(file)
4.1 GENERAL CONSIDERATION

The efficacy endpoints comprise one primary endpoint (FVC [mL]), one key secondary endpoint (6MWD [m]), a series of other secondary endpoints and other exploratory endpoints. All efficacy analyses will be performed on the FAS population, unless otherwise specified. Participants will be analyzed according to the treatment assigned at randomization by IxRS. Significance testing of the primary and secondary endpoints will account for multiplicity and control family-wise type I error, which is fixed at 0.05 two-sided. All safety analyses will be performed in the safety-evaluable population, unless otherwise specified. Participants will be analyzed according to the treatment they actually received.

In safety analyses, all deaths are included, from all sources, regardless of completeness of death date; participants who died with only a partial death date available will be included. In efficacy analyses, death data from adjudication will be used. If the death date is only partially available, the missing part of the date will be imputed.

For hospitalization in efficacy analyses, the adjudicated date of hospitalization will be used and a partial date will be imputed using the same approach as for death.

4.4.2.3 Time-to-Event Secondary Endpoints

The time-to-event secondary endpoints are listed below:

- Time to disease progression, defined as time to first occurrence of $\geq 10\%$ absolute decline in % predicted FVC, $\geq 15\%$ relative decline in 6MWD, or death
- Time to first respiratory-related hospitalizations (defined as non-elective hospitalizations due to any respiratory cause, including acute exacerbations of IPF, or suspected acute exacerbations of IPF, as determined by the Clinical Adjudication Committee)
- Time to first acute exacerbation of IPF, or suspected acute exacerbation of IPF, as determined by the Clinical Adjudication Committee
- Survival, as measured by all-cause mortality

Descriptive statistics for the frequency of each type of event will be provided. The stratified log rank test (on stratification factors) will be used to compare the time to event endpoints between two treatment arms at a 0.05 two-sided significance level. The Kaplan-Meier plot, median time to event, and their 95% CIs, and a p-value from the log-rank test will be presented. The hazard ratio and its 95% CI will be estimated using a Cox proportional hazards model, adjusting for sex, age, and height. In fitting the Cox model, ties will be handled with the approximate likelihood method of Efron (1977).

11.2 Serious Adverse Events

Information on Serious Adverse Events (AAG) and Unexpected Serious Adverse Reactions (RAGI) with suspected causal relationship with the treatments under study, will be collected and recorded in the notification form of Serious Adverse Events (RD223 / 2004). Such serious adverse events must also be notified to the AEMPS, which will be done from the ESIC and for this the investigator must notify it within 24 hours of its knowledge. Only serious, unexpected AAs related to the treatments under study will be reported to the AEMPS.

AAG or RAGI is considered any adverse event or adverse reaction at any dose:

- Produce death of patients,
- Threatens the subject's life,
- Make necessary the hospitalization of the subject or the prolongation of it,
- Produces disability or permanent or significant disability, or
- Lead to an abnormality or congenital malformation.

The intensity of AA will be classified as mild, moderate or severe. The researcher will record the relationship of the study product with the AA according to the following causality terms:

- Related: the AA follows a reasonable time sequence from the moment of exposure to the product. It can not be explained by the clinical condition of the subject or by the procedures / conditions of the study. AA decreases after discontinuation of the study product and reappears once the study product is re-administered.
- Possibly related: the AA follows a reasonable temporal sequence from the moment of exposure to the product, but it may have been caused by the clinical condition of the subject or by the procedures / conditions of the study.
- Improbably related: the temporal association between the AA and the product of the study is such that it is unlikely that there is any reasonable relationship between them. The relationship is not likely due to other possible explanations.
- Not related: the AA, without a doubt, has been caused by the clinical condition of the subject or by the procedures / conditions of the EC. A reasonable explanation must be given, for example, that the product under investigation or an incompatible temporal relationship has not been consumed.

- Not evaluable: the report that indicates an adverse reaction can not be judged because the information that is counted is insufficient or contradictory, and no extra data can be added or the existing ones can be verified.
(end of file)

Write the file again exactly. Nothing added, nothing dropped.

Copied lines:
4.1 GENERAL CONSIDERATION

The efficacy endpoints comprise one primary endpoint (FVC [mL]), one key secondary endpoint (6MWD [m]), a series of other secondary endpoints and other exploratory endpoints. All efficacy analyses will be performed on the FAS population, unless otherwise specified. Participants will be analyzed according to the treatment assigned at randomization by IxRS. Significance testing of the primary and secondary endpoints will account for multiplicity and control family-wise type I error, which is fixed at 0.05 two-sided. All safety analyses will be performed in the safety-evaluable population, unless otherwise specified. Participants will be analyzed according to the treatment they actually received.

In safety analyses, all deaths are included, from all sources, regardless of completeness of death date; participants who died with only a partial death date available will be included. In efficacy analyses, death data from adjudication will be used. If the death date is only partially available, the missing part of the date will be imputed.

For hospitalization in efficacy analyses, the adjudicated date of hospitalization will be used and a partial date will be imputed using the same approach as for death.

4.4.2.3 Time-to-Event Secondary Endpoints

The time-to-event secondary endpoints are listed below:

- Time to disease progression, defined as time to first occurrence of $\geq 10\%$ absolute decline in % predicted FVC, $\geq 15\%$ relative decline in 6MWD, or death
- Time to first respiratory-related hospitalizations (defined as non-elective hospitalizations due to any respiratory cause, including acute exacerbations of IPF, or suspected acute exacerbations of IPF, as determined by the Clinical Adjudication Committee)
- Time to first acute exacerbation of IPF, or suspected acute exacerbation of IPF, as determined by the Clinical Adjudication Committee
- Survival, as measured by all-cause mortality

Descriptive statistics for the frequency of each type of event will be provided. The stratified log rank test (on stratification factors) will be used to compare the time to event endpoints between two treatment arms at a 0.05 two-sided significance level. The Kaplan-Meier plot, median time to event, and their 95% CIs, and a p-value from the log-rank test will be presented. The hazard ratio and its 95% CI will be estimated using a Cox proportional hazards model, adjusting for sex, age, and height. In fitting the Cox model, ties will be handled with the approximate likelihood method of Efron (1977).

11.2 Serious Adverse Events

Information on Serious Adverse Events (AAG) and Unexpected Serious Adverse Reactions (RAGI) with suspected causal relationship with the treatments under study, will be collected and recorded in the notification form of Serious Adverse Events (RD223 / 2004). Such serious adverse events must also be notified to the AEMPS, which will be done from the ESIC and for this the investigator must notify it within 24 hours of its knowledge. Only serious, unexpected AAs related to the treatments under study will be reported to the AEMPS.

AAG or RAGI is considered any adverse event or adverse reaction at any dose:

- Produce death of patients,
- Threatens the subject's life,
- Make necessary the hospitalization of the subject or the prolongation of it,
- Produces disability or permanent or significant disability, or
- Lead to an abnormality or congenital malformation.

The intensity of AA will be classified as mild, moderate or severe. The researcher will record the relationship of the study product with the AA according to the following causality terms:

- Related: the AA follows a reasonable time sequence from the moment of exposure to the product. It can not be explained by the clinical condition of the subject or by the procedures / conditions of the study. AA decreases after discontinuation of the study product and reappears once the study product is re-administered.
- Possibly related: the AA follows a reasonable temporal sequence from the moment of exposure to the product, but it may have been caused by the clinical condition of the subject or by the procedures / conditions of the study.
- Improbably related: the temporal association between the AA and the product of the study is such that it is unlikely that there is any reasonable relationship between them. The relationship is not likely due to other possible explanations.
- Not related: the AA, without a doubt, has been caused by the clinical condition of the subject or by the procedures / conditions of the EC. A reasonable explanation must be given, for example, that the product under investigation or an incompatible temporal relationship has not been consumed.

- Not evaluable: the report that indicates an adverse reaction can not be judged because the information that is counted is insufficient or contradictory, and no extra data can be added or the existing ones can be verified.